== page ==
If the 99 percent vote, the 1 percent won’t matter | TheUnion.com

If the 99 percent vote, the 1 percent won’t matter

Other Voices
Jim Firth

It shouldn't surprise anyone that the fastest growing segment of registered voters is the "no party preference" voter. The conservative cabal of the religious right, conservative media and obscenely wealthy benefactors following the 2008 national election launched an unrelenting attack on President Barack Obama and government.

The constant bashing by these factions led to a change in direction in the U.S. House of Representatives, and many voters are now "turned off" by political parties.

Over the last 10 or so years, Nevada County has changed in one unusual way in its population and voter registration. In Nevada County in 2004, there were 72,742 eligible voters and 65,411 registered voters. Of that number 20,906 were Democrats, 28,625 were Republicans, 11,619 were Decline-to-State and the remainder Libertarians, American Independent, Greens and others.

By October of 2008, there were 74,577 eligible voters, 63,769 registered voters, 20,342 Democrats, 27,138 Republicans and 11,599 Decline-to-State, with the remainder being others.

Regular people are still registering to vote, but the negativity directed at government took and continues to take its toll.

By 2012, there were 76,246 eligible voters, 60,590 registered voters, 20,064 Democrats, 23,896 Republicans, 12,712 Decline-to-State and the remaining were others.

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Between 2004 and 2014, the voting eligible population increased by 3,504. However, registered voters decreased by 3,179. That's a swing of about 6,000 potential voters. Democratic voter registration stayed virtually the same, as did Decline-to-State, but Republican registrations decreased by 3,242. Conclusion: Republicans are fading away.

In 2010, the liberal cabal of progressive organizations, liberal media and millions of regular Americans began to make modest financial donations to national and local candidates and causes. Regular people are still registering to vote, but the negativity directed at government took and continues to take its toll. The downward spiral in popularity of Congress coincided with the election of 2010. Nevada County trends continued as they had begun in 2004.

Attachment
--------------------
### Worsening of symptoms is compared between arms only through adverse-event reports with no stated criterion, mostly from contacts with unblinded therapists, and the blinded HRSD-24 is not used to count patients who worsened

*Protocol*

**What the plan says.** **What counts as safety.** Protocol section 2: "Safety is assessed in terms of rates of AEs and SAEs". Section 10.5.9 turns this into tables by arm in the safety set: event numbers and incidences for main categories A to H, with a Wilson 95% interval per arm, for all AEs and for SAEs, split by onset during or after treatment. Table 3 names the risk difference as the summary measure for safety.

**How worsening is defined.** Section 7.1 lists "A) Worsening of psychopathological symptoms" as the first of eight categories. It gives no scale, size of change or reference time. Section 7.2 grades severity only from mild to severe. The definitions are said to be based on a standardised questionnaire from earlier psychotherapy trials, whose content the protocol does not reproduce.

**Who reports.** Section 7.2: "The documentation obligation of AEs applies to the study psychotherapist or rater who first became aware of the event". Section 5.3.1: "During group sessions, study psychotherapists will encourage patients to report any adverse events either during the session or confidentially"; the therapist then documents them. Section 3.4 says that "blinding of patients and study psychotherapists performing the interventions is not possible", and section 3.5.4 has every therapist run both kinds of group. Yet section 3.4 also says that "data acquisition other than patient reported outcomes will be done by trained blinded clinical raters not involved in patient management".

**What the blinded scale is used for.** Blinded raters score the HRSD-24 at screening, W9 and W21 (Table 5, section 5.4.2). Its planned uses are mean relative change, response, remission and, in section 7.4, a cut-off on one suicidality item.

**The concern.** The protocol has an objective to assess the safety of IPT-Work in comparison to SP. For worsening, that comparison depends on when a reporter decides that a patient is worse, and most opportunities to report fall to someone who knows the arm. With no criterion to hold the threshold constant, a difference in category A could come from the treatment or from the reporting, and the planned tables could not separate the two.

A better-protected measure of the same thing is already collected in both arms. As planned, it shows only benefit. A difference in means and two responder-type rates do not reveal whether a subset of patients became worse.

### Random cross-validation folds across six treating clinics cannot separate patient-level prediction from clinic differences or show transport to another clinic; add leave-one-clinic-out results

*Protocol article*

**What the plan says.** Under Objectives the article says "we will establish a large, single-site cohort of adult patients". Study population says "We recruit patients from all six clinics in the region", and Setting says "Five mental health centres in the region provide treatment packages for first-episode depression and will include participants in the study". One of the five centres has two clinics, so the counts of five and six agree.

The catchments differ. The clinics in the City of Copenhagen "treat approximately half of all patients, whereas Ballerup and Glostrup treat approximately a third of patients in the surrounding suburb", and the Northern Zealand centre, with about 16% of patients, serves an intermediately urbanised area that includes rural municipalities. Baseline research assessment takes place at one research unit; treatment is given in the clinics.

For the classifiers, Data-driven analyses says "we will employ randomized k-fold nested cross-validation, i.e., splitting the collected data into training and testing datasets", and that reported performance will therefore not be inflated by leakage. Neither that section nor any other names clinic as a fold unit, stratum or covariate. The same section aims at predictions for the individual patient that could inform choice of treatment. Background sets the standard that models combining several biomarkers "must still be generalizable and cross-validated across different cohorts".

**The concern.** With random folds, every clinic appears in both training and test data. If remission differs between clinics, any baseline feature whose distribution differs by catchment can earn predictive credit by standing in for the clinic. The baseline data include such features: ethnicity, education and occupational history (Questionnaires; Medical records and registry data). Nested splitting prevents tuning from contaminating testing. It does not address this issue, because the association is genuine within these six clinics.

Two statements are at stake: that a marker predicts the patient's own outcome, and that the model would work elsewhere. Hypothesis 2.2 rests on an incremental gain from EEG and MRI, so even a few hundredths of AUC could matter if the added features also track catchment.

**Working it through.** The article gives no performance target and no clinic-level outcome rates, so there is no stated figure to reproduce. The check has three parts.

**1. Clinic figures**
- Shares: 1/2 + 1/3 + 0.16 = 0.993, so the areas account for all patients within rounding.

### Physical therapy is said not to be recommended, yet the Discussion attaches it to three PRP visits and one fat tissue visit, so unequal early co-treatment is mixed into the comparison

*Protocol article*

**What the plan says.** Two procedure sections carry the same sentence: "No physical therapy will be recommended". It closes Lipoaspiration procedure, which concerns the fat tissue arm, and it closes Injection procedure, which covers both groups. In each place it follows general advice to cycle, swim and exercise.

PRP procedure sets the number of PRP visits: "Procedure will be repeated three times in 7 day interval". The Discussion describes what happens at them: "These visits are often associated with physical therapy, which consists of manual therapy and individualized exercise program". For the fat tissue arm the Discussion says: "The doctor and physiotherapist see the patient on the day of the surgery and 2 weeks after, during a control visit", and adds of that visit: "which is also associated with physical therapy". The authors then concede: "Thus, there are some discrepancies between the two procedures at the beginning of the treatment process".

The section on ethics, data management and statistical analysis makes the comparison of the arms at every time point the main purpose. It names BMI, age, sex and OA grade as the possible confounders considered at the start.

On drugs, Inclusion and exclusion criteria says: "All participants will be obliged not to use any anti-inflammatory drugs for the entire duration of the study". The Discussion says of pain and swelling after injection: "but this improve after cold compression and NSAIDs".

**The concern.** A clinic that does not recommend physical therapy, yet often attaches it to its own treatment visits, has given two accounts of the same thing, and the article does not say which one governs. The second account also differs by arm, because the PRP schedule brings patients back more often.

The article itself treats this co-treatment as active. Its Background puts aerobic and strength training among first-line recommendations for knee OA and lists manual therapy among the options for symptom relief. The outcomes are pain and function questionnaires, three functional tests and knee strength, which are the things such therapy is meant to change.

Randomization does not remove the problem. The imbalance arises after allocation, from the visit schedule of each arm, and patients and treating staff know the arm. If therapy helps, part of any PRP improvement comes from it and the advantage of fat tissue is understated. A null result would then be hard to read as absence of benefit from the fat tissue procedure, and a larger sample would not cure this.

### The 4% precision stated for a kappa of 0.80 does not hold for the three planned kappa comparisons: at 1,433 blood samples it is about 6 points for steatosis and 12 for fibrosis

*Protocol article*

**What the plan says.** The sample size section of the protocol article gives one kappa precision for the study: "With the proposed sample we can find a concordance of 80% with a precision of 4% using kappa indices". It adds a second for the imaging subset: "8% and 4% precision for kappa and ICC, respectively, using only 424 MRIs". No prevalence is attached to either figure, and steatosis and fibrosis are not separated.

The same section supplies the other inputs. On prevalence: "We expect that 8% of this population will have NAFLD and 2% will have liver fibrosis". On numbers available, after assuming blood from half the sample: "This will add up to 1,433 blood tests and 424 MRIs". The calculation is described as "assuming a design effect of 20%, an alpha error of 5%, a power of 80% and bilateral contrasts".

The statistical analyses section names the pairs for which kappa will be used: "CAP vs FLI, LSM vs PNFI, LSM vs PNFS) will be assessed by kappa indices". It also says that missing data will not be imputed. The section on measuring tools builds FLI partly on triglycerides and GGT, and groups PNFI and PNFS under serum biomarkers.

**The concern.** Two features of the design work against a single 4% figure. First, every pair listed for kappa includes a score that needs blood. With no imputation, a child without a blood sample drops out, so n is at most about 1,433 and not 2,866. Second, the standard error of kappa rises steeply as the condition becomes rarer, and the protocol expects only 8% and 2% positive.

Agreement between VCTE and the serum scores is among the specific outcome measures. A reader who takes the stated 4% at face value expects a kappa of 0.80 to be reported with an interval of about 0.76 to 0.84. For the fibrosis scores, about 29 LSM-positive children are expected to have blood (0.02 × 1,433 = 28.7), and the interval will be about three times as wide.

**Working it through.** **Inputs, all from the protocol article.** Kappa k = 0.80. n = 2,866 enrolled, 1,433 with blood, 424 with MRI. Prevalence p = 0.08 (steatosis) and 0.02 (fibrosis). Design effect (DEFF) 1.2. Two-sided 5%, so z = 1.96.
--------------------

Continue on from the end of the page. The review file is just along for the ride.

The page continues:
President Obama's re-election in 2012 offers a glimmer of hope that our country has finally moved beyond the negative attitude many regular people have regarding the actual role and necessity of a functioning government. Unfortunately, Congress is still stuck in its nonfunctioning posture. Our responsibility as citizens and voters is to create a functional Congress.

Nevada County is continuing its trend; in 2013, there were 76,004 eligible voters, 61,567 registered voters, 20,298 Democrats, 23,315 Republicans, 13,449 Decline-to-State, and the remainder were other voters. A vote for Congressional Candidate Heidi Hall in Region 1 (including Nevada County) in the June 2014 Primary and November 2014 general elections will bring Nevada County into the mainstream of California and American politics.

But, this is just the beginning. Historically, midterm (nonpresidential year) elections have a lower voter turnout (above 55 percent) than presidential year elections (above 75 percent) in our area. In 2010, the midterm election with its typical lower voter turnout helped cause the gridlock and dysfunction in Washington, D.C. So, the 2014 midterm election needs to reach an above 75 percent turnout. Plus, voters must vote a complete ballot.

In addition to a regional contest for U.S. Congress, there are statewide candidates and local supervisor, judge, district attorney and Nevada City Council contests with multiple candidates. In 2008 and 2012, Americans elected and re-elected President Obama. But he is just one person — and one person cannot solve the myriad of challenges facing our country or our county.

As a voter, I promote and choose leaders who reflect my values and vision. I do this at every level, from U.S. president to the local school board. I might not agree with every position these people take on every issue of importance to me, but my choice of a politician is not based solely on his or her position on gun safety, or environmental regulation, or a women's right to choose, or foreign trade or any number of "hot button" issues.

I often disagree with my liberal and conservative friends or family on one issue or another. But on balance, I will always choose a person who will move our country, state, region or city forward, rather than backward. I am not a single-issue voter.

A lot of blood has been shed throughout American history so that we have the right and privilege to vote. Many people sacrificed and worked tirelessly so that women, minorities and adults younger than 21 could cast ballots. Soldiers and civil rights workers died fighting for our right to vote. We owe it to them to exercise our civic responsibility.

My vote is my voice.

Jim Firth lives in Grass Valley.

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